I feel like this movie missed out on a good marketing opportunity with getting #MeTwo trending on twitter. On second thought… maybe not.
Family goes to beach house. Clones of family arrive at beach house. Clones chase family around town. Family finds underground facility housing all the clones and kills their own clone counterparts. As more clones of more people kill everyone and form a giant human chain-link fence around the US, family drives away. Also, mother of family finds out she is actually her clone, and her clone was her. Fin.
Now people seem to have a lot of complaints about the intricacies and logic of the plot, but luckily I’m here to explain everything. You see, similar to the movies I’m reviewing before and after this one, Us actually takes place within the Marvel Cinematic Universe. And while I can’t provide proof, I can provide a proof.
Now, to fully grasp what I’m about to say, you would probably need to have taken about 3 or 4 courses in number theory. Obviously I can’t assume that much of both my readers, so I’ll try and dumb it down. In mathematics, there’s a concept called parity. Parity is an innate property of integers or, as mathematicians like to call them, numbers. Formally speaking, parity states that all integers fall into one of two congruence classes when divided by 2.
Sorry, I got a little carried away with the jargon there. In English, all this can be understood through the categorization of every integer into two groups: “even,” or “odd.” We can even use binary notation to represent these categories using a “0” or a “1.” In the context of the movie, let “0” represent the normal, surface-dwelling human, while “1” represents the clone of said person. As an example, the number “1111111111,” would represent ten of the “tethered” holding hands side-by-side.
Now, notice that for each person, they have two numbers attached to them. A “0,” which is themselves, and a “1” which is their respective clone. Now the master plan of these clones is to kill their human counterparts, eventually taking their place. Thus, while we start with 2*N people (N representing the initial number of normal humans) we end with N people left, namely N clones. Also notice that the ratio between the two can be expressed by the function N/2N = ½. In other words, the clones plan to kill half the total population.
You know who else killed half the population?
“Oh but how did the clones have all the resources to sustain themselves underground?” The infinity stones, you dumb idiot. Thanos can generate an infinite number of things using his glove including, but not limited to: rabbits, desks, gardening shears, and handcuffs (k i n k y).
Oh, and Lupita Nyong’o’s character was a clone, namely that of T’Challa’s girlfriend, Nakia. And you silly gooses thought actors could play different characters in different movies.
Now I know I spent my last review extolling the virtues of intersectionality, but I think this movie is best understood through a lens of class… consciousness (I don’t think I can say “Marxism” without dads Lobster and Raccoon yelling at me). Why I think class is more relevant to Us than say, race, has to do partially with statements made by Jordan Peele about casting. After being grilled on twitter about making movies with white leads, Peele stated that he wanted to continue making regular movies with black actors. Not only do I support that effort, I would add it’s a little silly that whenever a movie has a predominantly black cast, everyone assumes race is a core theme. Getting pigeonholed like that is detrimental to movie, especially if the filmmaker was going for something else.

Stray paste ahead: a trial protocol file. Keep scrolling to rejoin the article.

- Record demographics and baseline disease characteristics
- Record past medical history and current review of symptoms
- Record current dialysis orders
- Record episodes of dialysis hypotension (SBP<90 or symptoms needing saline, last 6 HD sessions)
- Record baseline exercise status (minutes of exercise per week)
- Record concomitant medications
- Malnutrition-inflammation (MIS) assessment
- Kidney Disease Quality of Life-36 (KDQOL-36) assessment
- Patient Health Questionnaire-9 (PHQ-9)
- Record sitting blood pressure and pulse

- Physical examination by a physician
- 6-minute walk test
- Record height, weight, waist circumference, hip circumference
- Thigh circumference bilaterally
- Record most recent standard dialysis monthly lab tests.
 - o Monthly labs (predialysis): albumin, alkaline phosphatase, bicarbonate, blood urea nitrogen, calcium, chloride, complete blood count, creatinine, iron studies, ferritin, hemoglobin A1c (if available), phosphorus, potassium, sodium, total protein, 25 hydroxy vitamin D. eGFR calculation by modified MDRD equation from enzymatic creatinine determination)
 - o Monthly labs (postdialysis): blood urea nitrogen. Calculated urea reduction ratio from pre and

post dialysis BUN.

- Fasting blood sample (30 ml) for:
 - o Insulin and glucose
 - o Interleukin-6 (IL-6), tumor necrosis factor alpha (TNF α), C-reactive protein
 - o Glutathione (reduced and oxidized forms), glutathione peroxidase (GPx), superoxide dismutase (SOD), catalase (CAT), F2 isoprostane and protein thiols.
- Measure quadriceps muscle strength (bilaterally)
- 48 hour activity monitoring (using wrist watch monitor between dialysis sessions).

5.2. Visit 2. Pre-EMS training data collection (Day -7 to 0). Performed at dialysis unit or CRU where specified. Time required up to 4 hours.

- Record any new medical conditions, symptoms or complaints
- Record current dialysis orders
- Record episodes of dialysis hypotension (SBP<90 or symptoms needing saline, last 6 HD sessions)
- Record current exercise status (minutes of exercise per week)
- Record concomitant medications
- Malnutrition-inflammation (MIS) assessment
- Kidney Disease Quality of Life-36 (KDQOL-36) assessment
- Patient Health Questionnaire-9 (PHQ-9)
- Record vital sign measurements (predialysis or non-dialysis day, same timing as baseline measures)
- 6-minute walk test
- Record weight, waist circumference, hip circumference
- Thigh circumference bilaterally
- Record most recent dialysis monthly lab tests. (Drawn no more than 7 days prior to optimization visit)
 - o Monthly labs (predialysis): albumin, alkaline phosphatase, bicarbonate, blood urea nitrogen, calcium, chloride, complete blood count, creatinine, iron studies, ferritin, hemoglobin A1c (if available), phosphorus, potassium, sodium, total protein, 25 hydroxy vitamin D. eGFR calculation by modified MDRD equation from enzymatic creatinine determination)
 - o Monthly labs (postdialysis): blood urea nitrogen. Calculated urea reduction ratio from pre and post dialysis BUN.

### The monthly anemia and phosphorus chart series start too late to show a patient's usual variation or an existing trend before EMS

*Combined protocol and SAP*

So the uh… dialectic* is pretty obvious; you got your haves, which get to walk around and do stuff, and your have nots, which have to live in my old middle school building and do dumb theater exercises all day. There’s a bloody uprising, where the clones unite behind their one origin-traitor-turned-savior to kill their rich asshole counterparts. And finally, a dictatorship of the proletariat, which I guess is just a massive game of red rover along the coast. So generally pretty standard. What this movie does differently is how it goes about conveying that message.
A lot of similar works make use of a “humanization arc.” You start with a group that’s superficially different than the “primary” one, and over the course of the story you learn that they’re actually pretty cool, and even similar in a lot of ways. This movie inverts that, presenting us with characters that are aesthetically identical to the main cast, but characterizing them as ruthless, brutal, and uncivilized. So within the context of the movie, people may have started conclude that the tethered are fundamentally different, potentially even “naturally predisposed to violence.” Talking some bullshit like: “hey, did you guys know that 13% of clones commit 50% of all scissor related murders? I’m not originalist or anything, I’m just a clone-realist. God you snowflakes are all so sensitive.”
So the movie spends its runtime building fear, resentment, or lust (if you’re into that kind of thing) toward our tethered boys and girls. But then we get a twist— that Lupita Nyong’o, the cool Lupita Nyong’o we’ve known for the whole film, is actually her clone, and that crazy, desperately-in-need-of-a-cough-drop Lupita Nyong’o is the OG.